“Don’t forget to take your vitamins” is a reminder that moms, grandmothers, spouses, and other concerned loved ones and caregivers have been sharing for generations. Likewise, just about every home has jars of vitamins and other important minerals that many households require or recommend on a daily basis.
As a general practice, this isn’t a bad idea. Some medical conditions, diets, or activities can decrease certain minerals from the body, which should be replenished. Plus many supplements are designed to boost our immune system or parts of our body, which is a good thing, right?
The team at Accredited Home Care knows that is a good rule in many households but the answer to that question is a little more complicated than “we should all take them every day.”
Supplements are currently popular – a 2017 study in the Journal of Nutrition of 3,500 adults over age 60 and over shows that more than 70 percent use at least a multivitamin, a mineral, or an individual vitamin, 29 percent take four or more and 54 take one of two.
Plus, supplements are big business. There are more than 90,000 products that bring in more than $30 billion in the U.S. annually.
Globally, it’s even larger and predicted to grow. Financial reporting showed that the market could reach $8.9 billion by 2026, an increase from $7.3 billion in 2020.
While supplements certainly sell well, there’s some uncertainty about their ingredients. In the U.S., every brand its own different standard of quality. While prescription pharmaceutical brands must pass a formal application and multiple years of testing and research through the Food and Drug Administration, herbal supplements, by and large, don’t.
Supplement companies can be investigated, fined, and even shut down for things like promoting health claims that aren’t true. This could include statements like saying a specific vitamin cures cancer or COVID without official evidence.
But because herbal supplements aren’t technically classified as a medicine, they don’t receive full scrutiny of their ingredients. This could mean that different additives could be included, such as natural or artificial stabilizers (gelatin is common.) It also could mean that the stated quality of a particular nutrient may not be what’s stated on the label.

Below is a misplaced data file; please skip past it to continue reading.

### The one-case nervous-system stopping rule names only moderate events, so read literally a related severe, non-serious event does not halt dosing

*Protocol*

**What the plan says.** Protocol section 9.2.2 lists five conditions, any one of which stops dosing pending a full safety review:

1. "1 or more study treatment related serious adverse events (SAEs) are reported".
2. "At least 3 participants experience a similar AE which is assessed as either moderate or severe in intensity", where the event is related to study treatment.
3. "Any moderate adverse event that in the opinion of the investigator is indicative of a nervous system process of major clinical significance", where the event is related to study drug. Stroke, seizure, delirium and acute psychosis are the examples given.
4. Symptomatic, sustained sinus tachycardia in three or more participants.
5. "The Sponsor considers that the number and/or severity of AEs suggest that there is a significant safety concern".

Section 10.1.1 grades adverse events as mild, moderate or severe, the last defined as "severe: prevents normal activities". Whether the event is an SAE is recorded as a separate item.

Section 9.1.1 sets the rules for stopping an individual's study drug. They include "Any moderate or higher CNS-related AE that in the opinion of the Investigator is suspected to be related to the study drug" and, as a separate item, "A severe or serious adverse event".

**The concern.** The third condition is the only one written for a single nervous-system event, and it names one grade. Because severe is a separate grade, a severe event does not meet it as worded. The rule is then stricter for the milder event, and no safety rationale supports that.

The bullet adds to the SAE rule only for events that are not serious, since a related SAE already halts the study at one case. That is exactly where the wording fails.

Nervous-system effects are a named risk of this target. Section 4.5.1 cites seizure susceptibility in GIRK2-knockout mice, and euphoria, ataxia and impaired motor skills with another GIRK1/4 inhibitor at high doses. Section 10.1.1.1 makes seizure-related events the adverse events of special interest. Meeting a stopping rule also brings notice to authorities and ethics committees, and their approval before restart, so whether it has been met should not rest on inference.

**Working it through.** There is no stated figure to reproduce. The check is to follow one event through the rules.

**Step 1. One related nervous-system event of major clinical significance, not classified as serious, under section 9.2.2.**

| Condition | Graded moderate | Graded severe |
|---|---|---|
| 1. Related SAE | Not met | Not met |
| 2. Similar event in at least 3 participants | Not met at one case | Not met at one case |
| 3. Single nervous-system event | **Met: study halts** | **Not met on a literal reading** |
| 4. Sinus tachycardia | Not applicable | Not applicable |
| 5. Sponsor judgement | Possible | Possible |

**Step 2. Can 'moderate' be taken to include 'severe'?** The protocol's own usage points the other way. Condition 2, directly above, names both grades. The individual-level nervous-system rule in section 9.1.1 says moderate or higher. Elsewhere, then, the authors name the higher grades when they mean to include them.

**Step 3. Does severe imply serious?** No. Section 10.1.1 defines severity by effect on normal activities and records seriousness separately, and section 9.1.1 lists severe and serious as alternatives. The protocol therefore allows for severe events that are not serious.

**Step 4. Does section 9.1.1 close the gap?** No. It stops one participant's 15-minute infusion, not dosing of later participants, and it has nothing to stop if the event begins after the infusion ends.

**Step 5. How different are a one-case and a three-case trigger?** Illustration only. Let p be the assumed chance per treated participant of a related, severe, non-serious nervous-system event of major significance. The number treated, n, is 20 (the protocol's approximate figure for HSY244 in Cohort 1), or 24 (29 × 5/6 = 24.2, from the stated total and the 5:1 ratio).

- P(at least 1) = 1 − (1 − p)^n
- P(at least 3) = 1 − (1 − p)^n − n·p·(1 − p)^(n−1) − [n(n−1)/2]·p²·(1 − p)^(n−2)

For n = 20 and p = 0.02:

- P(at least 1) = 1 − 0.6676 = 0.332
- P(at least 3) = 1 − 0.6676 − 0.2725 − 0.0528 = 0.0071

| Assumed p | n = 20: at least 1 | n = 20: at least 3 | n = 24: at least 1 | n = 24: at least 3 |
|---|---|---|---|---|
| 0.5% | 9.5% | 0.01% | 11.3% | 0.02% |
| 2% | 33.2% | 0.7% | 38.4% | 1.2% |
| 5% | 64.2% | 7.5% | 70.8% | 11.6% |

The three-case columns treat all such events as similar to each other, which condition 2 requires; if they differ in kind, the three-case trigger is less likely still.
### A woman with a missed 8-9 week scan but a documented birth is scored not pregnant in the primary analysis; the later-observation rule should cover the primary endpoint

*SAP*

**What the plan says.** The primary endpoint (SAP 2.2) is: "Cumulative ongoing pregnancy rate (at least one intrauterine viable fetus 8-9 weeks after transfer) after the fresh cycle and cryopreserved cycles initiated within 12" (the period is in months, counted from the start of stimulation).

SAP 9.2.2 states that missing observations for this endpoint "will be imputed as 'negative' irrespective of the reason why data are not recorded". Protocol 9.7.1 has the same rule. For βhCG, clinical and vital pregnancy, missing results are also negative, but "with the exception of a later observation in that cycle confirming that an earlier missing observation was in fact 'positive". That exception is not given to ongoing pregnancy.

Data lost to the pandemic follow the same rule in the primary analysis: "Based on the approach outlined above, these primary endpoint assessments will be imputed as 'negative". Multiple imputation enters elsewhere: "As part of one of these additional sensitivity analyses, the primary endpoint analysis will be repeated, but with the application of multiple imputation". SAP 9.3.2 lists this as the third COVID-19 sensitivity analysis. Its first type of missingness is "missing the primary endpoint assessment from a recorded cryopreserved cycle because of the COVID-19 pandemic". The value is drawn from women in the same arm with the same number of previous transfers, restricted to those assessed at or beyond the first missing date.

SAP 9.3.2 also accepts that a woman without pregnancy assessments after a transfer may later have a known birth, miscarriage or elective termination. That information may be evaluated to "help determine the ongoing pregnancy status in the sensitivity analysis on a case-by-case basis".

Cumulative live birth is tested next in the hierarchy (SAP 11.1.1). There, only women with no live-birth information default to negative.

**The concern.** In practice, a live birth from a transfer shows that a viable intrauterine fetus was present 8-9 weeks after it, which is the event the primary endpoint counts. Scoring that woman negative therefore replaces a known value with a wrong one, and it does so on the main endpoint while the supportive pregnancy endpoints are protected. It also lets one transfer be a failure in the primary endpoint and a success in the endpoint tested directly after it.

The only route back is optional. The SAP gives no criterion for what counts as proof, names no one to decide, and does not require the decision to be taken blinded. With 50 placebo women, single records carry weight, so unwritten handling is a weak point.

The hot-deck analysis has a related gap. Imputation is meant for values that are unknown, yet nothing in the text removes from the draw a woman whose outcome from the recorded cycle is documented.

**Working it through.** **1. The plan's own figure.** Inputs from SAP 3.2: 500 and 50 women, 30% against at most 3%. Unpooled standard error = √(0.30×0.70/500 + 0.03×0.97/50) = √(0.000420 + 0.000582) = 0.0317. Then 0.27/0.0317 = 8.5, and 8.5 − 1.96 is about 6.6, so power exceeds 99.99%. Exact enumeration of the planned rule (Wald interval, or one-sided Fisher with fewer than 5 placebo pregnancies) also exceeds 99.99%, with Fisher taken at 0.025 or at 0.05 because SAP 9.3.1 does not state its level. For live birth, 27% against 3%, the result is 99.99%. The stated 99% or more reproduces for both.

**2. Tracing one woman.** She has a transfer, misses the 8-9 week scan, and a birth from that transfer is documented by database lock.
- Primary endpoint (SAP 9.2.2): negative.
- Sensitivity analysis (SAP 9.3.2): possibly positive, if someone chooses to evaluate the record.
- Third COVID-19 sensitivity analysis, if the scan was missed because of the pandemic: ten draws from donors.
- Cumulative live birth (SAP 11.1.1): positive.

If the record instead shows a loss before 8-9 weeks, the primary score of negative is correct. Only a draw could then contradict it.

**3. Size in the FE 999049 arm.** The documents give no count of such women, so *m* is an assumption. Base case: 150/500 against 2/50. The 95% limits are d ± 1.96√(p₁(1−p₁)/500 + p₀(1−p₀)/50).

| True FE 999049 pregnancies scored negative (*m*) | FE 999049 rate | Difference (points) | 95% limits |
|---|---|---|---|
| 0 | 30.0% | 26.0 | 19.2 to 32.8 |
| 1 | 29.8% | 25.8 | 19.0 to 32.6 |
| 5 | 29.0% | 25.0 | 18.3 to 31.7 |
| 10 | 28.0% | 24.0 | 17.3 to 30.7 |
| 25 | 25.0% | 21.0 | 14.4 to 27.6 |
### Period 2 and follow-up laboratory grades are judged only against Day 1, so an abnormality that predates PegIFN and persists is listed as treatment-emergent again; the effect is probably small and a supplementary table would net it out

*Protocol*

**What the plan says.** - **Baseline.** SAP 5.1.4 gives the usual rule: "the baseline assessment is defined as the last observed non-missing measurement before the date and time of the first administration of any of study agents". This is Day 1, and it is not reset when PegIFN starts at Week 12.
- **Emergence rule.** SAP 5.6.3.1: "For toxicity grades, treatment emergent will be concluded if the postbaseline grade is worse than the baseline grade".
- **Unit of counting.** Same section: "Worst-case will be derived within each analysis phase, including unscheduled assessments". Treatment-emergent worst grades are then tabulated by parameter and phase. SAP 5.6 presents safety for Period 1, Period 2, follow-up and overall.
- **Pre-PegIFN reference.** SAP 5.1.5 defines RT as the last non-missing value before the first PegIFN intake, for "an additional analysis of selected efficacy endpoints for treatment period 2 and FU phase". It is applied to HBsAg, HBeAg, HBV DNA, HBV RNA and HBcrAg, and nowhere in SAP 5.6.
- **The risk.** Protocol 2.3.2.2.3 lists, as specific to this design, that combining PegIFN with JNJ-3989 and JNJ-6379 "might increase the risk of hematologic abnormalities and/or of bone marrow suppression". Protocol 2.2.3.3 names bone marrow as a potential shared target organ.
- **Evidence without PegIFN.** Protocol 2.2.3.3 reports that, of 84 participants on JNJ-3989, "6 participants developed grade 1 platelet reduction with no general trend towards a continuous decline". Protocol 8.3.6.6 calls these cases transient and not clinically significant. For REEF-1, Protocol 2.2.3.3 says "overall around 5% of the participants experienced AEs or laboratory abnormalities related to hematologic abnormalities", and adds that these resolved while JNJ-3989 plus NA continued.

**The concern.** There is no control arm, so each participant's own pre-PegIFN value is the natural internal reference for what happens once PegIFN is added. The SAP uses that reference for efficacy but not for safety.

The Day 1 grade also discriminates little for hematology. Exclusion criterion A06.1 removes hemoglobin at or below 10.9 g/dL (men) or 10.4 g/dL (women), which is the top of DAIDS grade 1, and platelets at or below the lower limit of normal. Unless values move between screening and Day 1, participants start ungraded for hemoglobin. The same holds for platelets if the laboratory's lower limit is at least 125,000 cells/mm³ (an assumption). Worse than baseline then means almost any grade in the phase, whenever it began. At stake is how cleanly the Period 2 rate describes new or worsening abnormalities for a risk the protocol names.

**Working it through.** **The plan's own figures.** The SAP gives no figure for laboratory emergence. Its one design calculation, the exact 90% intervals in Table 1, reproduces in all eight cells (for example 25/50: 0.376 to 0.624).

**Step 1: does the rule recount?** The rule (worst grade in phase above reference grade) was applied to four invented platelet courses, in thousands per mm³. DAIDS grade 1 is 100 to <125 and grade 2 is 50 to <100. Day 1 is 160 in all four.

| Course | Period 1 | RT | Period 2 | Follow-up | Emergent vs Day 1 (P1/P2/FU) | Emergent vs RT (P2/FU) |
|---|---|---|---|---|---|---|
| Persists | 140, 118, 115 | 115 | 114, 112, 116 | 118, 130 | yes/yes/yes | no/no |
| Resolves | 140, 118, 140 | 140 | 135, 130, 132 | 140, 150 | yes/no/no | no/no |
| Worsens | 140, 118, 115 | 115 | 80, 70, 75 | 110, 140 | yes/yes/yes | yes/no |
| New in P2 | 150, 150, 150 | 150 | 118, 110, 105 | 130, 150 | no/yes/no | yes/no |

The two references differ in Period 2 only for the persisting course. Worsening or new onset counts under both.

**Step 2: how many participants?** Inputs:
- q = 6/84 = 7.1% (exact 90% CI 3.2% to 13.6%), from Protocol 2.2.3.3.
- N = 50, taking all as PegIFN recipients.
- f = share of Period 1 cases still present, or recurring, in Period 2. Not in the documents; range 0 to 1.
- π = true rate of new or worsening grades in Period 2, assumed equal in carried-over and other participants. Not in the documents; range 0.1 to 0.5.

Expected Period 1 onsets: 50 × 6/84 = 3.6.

This could mean that you’re getting less than you think in your vitamins or getting more, which actually could be dangerous since some minerals can hurt the body in large amounts.
Beyond the possibilities of having too much of a certain ingredient or other ingredients, there are other concerns about health supplements, especially if a provider wants you to take a certain medication.
Because prescription medication has been so thoroughly evaluated, researchers know about possible negative interactions with other prescriptions or natural ingredients.
Some providers may specifically tell you not to take certain supplements that are known to react poorly with other medications. If they are trying to help you with a certain medical condition, adding supplements could make your medication less effective, not work at all, or even cause an opposite reaction.
Plus, there could be items in unregulated supplements that cause allergies or sensitivities, further complicating a precise prescription.
Or some supplements aren’t designed for certain age groups – seniors may metabolize certain ingredients differently than adults.
Herbal supplements also could combine badly with some over-the-counter medications. For instance, aspirin and other pain relievers may interact poorly with herbal products that affect blood flow and blood pressure.
One herbal ingredient that receives some warnings is St. John’s Wort – in small doses, it can help your mood and blood flow. But even large amounts by themselves could harm the body.
Medical experts caution against combining St. John’s Wort with antidepressants, immunosuppressants, blood thinners, and anesthetics. It also is believed to make other medications less effective.
Caregivers trying to help their clients with their medical needs should make sure they talk to the client’s provider about any supplements. The client may want to take them out of habit or general belief that they can help. Or they may want to use certain supplements for other health needs unrelated to whatever condition prescription medicine is trying to help.
A provider may request a list of what they are currently taking and approve or recommend against their use. Or they may suggest stopping certain ones temporarily or even taking other ones for a certain amount of time.
If a client is approved to continue taking supplements, caregivers could still monitor for possible reactions, everything from nausea to allergic symptoms.
It will also give new caregivers an opportunity to learn more about their clients, such as why they like certain types of supplements or how long they’ve taken them.
Providers and pharmacists will also be happy to answer questions about future supplements clients might be interested in taking.
July is also Herbal/Prescription Interaction Awareness Month, which can be a chance to learn more about how certain supplements.